Barbie’s Latest Career: Robotics Engineer

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One of the most influential women of all time has held nearly 200 different careers and generated $954.9 million in sales in 2017 alone. From working as a prima ballerina to an astronaut, she’s done it all. Now Barbie® has launched her new career as a robotics engineer.

Mattel unveiled its new robotics Barbie this week as part of their “Career of the Year” collection. The doll comes with a mini laptop, safety goggles and a robot. It is available in four different skin tones.

Mattel also partnered with Tynker, a coding website for kids, to create a program for Barbie that teaches young girls how to code. The program teaches them the basics of coding and let’s them create their own animated robot scene. As the demand for Science, Technology, Engineering and Math careers increases, toy companies like Mattel have been pushing STEM based toys.

According to business and technology media company Fast Company, STEM toys still only account for 2 percent of the toy market, but “overall retail sales revenue in the U.S. reached $20 billion in the last year.”

Because Barbie is so influential on young girls — about 94.5 million are sold each year — the company has pushed to provide girls with positive role models. In 2015, Barbie introduced their “You Can Be Anything” campaign that encourages girls to do just that. According to their website, Barbie wanted to “inspire limitless potential in every girl.”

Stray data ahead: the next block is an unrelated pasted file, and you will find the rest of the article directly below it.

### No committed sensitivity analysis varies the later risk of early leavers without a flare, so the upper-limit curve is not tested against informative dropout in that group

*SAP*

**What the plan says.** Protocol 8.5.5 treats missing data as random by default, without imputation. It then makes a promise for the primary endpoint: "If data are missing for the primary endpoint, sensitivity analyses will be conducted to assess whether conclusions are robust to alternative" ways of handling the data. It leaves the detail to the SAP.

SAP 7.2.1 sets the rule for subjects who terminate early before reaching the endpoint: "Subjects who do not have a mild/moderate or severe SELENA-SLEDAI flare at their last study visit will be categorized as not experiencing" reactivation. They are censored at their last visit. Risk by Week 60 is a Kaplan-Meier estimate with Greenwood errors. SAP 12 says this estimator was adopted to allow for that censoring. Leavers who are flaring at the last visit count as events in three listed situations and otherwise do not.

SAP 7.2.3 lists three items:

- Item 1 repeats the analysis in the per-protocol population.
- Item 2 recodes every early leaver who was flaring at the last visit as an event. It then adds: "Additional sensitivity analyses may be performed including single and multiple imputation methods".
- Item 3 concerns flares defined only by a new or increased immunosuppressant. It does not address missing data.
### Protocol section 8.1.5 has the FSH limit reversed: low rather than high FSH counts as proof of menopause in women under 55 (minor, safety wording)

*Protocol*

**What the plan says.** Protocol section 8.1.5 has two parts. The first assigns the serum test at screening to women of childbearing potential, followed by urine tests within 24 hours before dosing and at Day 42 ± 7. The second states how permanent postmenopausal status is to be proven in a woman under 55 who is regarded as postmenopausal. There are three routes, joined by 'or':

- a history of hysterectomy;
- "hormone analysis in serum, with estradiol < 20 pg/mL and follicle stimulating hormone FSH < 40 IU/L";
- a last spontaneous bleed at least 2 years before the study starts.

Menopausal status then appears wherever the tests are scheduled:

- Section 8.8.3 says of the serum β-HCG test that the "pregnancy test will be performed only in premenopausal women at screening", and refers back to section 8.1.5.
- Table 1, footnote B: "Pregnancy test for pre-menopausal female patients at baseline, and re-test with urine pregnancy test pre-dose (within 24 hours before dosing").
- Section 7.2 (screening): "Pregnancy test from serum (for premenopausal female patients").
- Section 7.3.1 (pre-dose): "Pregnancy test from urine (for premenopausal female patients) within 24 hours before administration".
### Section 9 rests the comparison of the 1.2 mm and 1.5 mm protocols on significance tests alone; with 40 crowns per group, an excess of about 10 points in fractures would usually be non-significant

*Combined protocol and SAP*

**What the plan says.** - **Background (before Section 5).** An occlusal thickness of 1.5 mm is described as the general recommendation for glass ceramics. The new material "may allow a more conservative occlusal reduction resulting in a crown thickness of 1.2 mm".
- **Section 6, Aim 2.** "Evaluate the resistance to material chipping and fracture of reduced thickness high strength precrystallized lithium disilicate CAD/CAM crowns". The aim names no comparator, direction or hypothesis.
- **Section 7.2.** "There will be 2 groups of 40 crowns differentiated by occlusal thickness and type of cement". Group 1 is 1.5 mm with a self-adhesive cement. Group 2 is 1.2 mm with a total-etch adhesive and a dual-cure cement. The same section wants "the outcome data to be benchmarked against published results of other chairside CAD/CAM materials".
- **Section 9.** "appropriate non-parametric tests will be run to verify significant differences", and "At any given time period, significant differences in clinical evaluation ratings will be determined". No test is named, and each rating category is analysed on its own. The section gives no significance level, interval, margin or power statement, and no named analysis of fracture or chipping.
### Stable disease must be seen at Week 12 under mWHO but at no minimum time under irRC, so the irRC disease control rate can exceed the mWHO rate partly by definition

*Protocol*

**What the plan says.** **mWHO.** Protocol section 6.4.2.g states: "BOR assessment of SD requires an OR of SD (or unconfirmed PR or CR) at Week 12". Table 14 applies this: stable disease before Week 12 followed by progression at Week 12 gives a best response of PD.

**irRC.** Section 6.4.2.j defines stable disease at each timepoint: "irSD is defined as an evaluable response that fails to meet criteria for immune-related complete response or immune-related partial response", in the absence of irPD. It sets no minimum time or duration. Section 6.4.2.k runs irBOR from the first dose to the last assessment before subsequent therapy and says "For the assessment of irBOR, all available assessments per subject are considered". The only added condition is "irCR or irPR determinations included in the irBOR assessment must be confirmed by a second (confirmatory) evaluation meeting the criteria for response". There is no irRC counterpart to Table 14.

Barbie has recently been a video game developer, scientist, an astronaut, and eye doctor. After centuries of criticism on Barbie unachievable body image, Mattel has also introduced three new body types in 2016 — curvy, tall and petite.

About 24 percent of women work in a STEM related fields. According to The National Center for Women and Information Technology, women make up 26 percent of computing jobs,  19 percent of computer science bachelor’s degrees and 17 percent of the Fortune 500 CIO positions.

“We always have this issue in how do we get more females involved in engineering and STEM and technical skills,” said Mattel’s chief technology officer, Sven Gerjets. “For us it was give them the inspiration, let them know they can do this, and then give them some steps to get them started.”

Elizabeth Nouryeh

Writer for Hers Magazine. Poet. Lover of words. Bears, beets, Battlestar Galactica.

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